Heart of the City a Cul-De-Sac of Monologues
Of the eight million stories in New York City, Eric Lane appears to have grabbed the first six he could find in assembling Heart of the City. Lane has co-edited a bookshelf's worth of monologue and one-act anthologies, and far too many threads in this disjointed mosaic (capably directed by Martha Banta) seem designed to withstand no more than a few minutes of stage time. Several involve a pair of ostensibly mismatched, scene-study-friendly New Yorkers who meet cute, meet fraught, and/or meet melancholic before unearthing commonalities in this "city of lost souls." (That's from the first line of the play, by the way.)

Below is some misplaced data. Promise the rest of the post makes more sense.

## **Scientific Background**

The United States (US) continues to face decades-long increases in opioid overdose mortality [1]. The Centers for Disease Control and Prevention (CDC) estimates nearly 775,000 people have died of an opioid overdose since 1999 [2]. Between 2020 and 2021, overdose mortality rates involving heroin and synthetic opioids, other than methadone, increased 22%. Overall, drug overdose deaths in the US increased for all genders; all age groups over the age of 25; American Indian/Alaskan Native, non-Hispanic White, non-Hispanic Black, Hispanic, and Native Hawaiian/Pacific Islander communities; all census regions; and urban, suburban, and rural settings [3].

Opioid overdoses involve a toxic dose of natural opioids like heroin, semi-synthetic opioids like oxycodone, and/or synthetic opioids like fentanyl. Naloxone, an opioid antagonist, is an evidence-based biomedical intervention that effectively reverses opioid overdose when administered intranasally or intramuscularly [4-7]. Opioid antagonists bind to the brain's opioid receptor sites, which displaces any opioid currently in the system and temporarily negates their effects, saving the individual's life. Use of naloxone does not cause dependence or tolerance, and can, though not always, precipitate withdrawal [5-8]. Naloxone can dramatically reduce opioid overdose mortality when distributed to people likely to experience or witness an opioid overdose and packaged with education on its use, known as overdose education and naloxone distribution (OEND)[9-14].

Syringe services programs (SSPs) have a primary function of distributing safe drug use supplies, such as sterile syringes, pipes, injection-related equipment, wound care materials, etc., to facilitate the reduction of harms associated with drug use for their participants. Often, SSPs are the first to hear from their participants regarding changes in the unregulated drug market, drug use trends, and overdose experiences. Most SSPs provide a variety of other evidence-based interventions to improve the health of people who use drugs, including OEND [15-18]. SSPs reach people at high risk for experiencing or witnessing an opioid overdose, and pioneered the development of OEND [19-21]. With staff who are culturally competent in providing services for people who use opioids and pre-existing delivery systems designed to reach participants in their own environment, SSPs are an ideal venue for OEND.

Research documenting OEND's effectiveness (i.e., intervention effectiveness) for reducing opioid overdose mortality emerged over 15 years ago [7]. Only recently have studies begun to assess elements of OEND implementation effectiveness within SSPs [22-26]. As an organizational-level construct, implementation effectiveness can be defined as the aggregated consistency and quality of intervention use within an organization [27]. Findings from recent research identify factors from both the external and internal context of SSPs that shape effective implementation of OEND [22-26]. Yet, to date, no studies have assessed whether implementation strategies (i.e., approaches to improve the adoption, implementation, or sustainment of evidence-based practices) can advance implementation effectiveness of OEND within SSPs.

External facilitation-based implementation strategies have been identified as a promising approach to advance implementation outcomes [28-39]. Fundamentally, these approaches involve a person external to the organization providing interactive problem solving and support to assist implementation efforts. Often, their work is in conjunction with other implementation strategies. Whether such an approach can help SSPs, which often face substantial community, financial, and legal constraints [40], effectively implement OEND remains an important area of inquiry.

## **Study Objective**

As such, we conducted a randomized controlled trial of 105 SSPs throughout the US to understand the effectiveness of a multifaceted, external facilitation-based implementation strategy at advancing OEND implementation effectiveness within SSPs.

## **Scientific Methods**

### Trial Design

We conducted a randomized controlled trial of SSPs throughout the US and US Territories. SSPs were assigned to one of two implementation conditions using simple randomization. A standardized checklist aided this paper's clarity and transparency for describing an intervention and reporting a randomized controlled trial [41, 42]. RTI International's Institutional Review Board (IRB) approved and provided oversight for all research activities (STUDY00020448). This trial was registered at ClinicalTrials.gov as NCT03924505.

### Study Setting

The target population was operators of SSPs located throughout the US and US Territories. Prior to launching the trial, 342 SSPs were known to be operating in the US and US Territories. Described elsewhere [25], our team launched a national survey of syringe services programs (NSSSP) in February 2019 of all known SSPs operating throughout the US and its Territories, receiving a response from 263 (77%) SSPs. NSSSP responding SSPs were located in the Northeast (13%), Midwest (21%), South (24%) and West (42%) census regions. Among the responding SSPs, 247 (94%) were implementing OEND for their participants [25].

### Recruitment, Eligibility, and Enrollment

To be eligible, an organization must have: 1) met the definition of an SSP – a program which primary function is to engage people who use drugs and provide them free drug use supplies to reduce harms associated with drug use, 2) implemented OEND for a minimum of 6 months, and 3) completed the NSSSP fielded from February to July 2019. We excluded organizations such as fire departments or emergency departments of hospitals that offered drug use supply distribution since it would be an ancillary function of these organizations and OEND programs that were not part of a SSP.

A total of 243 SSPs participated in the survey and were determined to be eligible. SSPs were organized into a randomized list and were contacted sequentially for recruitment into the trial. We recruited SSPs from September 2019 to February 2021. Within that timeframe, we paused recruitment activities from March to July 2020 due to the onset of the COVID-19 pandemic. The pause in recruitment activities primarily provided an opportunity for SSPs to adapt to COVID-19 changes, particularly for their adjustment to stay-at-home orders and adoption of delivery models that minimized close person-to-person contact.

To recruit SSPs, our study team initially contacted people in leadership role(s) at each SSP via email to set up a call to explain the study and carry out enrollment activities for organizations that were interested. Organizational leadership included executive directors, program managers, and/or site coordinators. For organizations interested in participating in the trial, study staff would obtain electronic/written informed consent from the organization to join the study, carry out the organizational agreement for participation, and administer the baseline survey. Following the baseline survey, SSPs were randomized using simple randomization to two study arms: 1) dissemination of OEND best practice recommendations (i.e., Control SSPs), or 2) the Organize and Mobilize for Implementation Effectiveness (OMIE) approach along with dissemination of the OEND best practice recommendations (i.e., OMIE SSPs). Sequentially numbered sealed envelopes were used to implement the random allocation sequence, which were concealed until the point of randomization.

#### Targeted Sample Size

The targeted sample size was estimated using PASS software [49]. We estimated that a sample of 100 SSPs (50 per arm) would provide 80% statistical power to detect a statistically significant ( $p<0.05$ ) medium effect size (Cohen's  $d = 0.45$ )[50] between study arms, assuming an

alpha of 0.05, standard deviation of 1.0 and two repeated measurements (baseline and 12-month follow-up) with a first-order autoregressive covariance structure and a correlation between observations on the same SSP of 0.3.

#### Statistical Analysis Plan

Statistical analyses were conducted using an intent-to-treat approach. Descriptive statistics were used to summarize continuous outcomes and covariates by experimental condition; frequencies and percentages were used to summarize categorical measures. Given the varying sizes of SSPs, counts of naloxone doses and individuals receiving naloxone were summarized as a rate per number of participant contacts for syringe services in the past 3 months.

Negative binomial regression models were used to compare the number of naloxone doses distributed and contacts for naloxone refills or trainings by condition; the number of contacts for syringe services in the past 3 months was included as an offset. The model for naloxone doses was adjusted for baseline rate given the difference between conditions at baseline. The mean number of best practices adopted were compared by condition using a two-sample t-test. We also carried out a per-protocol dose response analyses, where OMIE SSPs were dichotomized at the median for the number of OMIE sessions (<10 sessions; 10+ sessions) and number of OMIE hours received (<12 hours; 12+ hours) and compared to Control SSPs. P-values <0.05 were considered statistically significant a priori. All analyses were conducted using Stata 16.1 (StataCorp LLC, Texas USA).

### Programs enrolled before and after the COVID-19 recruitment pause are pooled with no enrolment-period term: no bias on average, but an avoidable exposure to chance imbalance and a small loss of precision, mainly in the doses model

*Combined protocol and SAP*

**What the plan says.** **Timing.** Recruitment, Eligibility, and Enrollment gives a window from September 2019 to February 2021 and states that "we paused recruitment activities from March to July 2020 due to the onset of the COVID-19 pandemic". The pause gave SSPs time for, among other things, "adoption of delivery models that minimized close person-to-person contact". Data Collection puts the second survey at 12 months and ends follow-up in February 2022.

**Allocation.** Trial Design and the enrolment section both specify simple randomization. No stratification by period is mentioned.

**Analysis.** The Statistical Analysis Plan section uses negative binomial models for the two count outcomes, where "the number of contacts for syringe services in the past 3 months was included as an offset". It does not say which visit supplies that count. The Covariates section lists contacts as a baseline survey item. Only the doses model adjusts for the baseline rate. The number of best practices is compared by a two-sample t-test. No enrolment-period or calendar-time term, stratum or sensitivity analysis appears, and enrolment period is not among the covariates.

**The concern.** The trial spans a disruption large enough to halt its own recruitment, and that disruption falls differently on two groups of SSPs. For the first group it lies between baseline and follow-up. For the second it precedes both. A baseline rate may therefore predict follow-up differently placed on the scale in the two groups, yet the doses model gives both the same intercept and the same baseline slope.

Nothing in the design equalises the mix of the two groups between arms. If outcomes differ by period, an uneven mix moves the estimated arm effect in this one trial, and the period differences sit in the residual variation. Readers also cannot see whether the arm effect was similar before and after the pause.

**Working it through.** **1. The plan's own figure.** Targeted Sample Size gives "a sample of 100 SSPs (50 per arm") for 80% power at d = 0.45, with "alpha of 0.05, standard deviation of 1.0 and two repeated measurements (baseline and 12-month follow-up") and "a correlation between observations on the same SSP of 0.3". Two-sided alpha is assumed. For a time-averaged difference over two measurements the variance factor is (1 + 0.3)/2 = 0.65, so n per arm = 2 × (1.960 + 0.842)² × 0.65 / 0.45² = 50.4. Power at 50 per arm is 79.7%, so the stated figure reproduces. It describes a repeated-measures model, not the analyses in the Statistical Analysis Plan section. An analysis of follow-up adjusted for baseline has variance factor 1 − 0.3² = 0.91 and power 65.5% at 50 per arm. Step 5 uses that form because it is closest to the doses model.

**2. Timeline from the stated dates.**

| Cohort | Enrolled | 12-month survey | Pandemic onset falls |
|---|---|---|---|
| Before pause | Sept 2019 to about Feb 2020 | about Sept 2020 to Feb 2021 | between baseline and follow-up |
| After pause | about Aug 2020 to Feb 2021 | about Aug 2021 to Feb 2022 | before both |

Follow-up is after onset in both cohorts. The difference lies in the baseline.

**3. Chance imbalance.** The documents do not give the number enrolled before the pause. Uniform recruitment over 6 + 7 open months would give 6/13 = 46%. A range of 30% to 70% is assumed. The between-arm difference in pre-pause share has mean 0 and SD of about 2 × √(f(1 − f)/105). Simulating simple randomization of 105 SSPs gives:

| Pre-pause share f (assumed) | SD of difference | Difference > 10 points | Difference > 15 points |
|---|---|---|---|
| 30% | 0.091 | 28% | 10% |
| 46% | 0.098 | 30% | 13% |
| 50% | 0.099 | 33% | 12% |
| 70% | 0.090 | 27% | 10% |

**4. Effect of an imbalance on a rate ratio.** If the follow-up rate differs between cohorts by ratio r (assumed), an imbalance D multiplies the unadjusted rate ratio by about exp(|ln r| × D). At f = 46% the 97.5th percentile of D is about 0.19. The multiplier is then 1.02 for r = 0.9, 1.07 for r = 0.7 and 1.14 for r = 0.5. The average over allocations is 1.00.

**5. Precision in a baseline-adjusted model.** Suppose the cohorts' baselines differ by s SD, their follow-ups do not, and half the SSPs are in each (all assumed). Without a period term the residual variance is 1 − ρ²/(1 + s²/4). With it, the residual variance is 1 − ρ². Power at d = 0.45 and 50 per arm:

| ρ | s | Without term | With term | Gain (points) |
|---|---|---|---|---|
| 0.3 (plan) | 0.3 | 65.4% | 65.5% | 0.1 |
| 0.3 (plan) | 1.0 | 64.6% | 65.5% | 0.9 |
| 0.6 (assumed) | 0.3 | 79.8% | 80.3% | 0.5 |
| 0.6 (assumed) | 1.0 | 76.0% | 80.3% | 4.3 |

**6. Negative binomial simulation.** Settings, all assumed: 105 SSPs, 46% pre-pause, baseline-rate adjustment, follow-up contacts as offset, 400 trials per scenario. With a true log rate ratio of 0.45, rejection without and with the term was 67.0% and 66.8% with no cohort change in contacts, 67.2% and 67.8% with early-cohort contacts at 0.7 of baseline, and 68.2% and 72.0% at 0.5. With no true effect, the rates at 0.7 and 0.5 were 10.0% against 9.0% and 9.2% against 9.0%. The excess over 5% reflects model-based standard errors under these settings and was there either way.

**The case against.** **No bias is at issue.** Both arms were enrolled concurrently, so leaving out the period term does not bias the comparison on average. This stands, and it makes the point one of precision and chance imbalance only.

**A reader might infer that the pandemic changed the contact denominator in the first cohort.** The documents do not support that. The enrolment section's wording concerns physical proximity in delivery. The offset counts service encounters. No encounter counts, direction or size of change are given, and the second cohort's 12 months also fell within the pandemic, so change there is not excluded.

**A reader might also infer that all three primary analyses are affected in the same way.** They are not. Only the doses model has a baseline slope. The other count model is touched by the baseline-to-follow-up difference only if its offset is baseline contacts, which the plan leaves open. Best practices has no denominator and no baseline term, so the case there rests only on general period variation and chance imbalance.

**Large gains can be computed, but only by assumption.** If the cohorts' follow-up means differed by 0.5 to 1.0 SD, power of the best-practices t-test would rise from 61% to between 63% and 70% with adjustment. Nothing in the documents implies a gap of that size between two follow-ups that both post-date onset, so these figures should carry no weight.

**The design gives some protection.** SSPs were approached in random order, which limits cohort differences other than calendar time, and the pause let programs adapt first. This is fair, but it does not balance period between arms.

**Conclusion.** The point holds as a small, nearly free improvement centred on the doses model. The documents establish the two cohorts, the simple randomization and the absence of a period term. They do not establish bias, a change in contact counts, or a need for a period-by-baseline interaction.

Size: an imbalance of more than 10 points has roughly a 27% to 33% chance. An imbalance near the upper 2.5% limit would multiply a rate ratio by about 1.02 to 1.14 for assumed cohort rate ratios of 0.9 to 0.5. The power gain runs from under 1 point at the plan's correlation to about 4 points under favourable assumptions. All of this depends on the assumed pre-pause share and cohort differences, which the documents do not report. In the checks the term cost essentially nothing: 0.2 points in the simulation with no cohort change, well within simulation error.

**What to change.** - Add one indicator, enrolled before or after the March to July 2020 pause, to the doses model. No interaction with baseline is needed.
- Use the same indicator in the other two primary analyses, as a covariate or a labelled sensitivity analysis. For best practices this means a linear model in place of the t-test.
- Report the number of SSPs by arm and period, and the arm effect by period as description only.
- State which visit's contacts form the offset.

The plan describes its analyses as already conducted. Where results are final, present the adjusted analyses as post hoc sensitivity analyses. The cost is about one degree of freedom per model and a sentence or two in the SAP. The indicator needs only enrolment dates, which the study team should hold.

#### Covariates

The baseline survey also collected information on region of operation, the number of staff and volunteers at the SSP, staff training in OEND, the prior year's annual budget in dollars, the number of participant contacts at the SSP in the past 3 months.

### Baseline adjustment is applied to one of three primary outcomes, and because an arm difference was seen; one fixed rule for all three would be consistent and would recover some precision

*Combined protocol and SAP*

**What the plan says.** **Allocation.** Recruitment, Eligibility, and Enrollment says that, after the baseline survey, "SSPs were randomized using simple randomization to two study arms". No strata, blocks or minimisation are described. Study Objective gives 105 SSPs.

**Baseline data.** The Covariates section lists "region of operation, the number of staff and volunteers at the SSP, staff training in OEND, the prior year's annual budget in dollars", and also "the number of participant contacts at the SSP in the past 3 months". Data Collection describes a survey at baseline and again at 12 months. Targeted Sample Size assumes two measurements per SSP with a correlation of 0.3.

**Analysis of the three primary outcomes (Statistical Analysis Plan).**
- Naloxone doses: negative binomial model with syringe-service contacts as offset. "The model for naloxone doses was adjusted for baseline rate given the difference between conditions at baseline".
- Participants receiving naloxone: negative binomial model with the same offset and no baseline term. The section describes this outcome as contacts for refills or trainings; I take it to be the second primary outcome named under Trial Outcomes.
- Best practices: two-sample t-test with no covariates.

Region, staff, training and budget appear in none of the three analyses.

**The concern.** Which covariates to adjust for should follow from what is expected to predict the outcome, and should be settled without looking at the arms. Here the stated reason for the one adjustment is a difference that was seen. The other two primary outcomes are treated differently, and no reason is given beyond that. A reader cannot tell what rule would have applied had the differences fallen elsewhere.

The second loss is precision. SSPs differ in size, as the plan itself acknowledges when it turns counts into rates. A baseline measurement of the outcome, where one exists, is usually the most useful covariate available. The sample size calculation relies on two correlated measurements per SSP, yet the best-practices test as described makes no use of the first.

The irony is that the one narrative that expands and finally subsumes multiple strands—about an ailing Jewish mother and the travails of her two grown-up children—is by far the most compelling of the lot. Marcia Jean Kurtz and Scott Kerns, who are hog-tied elsewhere by caricatured roles (as a potty-mouthed straphanger and a man-crazy Spaniard, respectively) deliver nuanced work as the matriarch and her beloved son, who bristles at his golden-boy status. There might be a decent full-length play here, and a pair of scenes in which older and younger versions of the woman (Kurtz and Melissa Miller) mirror and contradict one another add some narrative pizzazz. These are arguably the heart of Heart of the City, which makes the many unrewarding cul-de-sacs all the more irritating.
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